Ground beetle (Bembidion testaceum)

Also known as: river shingle beetle
GenusBembidion (1)
SizeAdult length: 4.5-5.5 mm (1).

Classified as Nationally Scarce in Great Britain (2).

Bembidion testaceum is a predatory ground beetle that is very similar in appearances to other related Bembidion species (2). This is a genus of small beetles that often have markings on the wing cases (elytra). This species has a dark head and pronotum with a greenish reflection, and the wing cases are reddish brown with hardly a trace of discrete reddish spots (3).

Although this species is easily confused with other members of the genus and old records may not be reliable, it is clear that Bembidion testaceum once had a wide, yet scattered distribution in England and Wales, reaching up into southern Scotland. This beetle has undergone a decline, however, and is now known only from 4 areas. Two of these occur in northern England, with one in south Wales and the fourth on the Welsh Borders (2). In the rest of Europe, this beetle has a wide range; Britain represents the north western limit of this distribution (2).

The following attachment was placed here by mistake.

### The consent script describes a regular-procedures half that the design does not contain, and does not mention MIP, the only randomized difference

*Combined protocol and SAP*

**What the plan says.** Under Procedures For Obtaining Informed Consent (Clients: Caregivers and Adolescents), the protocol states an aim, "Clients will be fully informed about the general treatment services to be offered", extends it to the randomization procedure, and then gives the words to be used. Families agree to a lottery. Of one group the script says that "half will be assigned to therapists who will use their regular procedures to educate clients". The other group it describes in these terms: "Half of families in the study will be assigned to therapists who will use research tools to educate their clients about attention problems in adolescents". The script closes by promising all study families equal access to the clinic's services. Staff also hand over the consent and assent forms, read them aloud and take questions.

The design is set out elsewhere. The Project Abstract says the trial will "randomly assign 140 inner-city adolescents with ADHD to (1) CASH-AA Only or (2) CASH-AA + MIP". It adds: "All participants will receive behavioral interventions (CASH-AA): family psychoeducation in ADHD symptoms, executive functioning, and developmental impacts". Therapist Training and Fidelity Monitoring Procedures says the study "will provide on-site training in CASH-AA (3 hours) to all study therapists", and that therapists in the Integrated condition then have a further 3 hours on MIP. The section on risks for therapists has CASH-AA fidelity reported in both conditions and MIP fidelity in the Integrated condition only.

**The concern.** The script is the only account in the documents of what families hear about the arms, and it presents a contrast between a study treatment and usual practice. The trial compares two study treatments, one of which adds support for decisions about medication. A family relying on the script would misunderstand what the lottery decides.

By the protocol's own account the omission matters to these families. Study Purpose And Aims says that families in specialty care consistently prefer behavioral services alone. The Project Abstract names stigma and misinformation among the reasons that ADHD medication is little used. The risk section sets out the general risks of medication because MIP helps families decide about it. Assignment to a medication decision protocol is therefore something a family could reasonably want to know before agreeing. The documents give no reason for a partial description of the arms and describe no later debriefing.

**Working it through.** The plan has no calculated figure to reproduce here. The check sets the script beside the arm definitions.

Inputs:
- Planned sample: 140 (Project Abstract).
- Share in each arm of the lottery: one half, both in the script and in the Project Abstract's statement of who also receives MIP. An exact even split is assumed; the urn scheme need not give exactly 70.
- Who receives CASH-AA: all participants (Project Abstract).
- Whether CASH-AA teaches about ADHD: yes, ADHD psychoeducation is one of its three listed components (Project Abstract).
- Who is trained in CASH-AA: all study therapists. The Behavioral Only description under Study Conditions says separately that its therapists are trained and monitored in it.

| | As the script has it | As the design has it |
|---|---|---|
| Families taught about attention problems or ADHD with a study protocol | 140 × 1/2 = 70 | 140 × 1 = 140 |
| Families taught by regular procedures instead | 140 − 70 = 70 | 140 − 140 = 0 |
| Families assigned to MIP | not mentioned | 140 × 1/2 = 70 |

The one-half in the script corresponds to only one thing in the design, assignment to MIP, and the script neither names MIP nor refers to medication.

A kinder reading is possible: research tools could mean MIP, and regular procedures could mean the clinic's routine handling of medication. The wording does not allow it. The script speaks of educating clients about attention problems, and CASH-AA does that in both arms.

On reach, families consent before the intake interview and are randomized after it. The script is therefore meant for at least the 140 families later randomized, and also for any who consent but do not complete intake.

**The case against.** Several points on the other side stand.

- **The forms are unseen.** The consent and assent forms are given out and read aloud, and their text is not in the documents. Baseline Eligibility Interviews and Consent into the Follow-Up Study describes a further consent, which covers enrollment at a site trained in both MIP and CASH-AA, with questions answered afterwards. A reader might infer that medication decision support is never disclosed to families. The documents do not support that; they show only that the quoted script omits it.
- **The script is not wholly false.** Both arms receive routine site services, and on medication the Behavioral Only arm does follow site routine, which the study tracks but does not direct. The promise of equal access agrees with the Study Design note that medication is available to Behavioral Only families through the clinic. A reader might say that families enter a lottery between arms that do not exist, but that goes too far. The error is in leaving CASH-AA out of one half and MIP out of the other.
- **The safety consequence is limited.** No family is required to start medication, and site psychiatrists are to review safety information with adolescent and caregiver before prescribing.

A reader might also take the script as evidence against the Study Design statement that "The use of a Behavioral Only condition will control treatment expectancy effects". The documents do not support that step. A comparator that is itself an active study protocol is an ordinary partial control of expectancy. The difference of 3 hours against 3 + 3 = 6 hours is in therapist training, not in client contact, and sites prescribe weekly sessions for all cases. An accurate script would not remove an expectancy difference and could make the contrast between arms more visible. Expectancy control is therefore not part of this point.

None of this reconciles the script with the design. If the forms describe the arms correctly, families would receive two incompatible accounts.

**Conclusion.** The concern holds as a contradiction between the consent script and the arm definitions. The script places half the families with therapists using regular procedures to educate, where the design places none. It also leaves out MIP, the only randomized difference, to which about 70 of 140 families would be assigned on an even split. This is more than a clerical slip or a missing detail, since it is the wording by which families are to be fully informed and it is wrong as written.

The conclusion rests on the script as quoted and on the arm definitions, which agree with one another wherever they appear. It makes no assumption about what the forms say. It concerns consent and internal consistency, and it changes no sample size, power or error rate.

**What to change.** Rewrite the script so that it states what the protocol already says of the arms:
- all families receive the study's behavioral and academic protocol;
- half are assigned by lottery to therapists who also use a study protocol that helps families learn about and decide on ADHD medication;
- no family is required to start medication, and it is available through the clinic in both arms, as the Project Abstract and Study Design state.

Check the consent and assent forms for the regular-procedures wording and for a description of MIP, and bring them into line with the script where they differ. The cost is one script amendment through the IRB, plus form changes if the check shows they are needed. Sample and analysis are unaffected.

This species is known as a river shingle beetle, as it is found amongst sand and gravel beside slow-flowing or still water (2).

Very little is known of the biology of this predatory species. It is able to fly, and breeds in spring and early summer (3).

The habitat of this species is likely to be damaged by a range of factors, including river straightening and dredging, control of river flow rate caused by damming or flood reduction schemes, trampling by livestock, and the spread of the invasive plant Himalayan balsam (Impatiens glandulifera) (2).

A number of beetles sharing this river shingle habitat have been highlighted as priorities under the UK Biodiversity Action Plan (UK BAP). A Group Action Plan has been produced to coordinate efforts to conserve these species. This plan aims to maintain current populations. The Environment Agency, English Nature and the Countryside Council for Wales have joint-funded studies aiming to improve understanding of these species, in order to better guide their conservation (2).

Information authenticated by Dr Martin Luff of the School of Biology, University of Newcastle, with the support of the British Ecological Society:

  1. National Biodiversity Network Species Dictionary (September 2003):
  2. UK BAP Species Action Plan (September 2003):
  3. Luff, M. (2004) Pers. comm.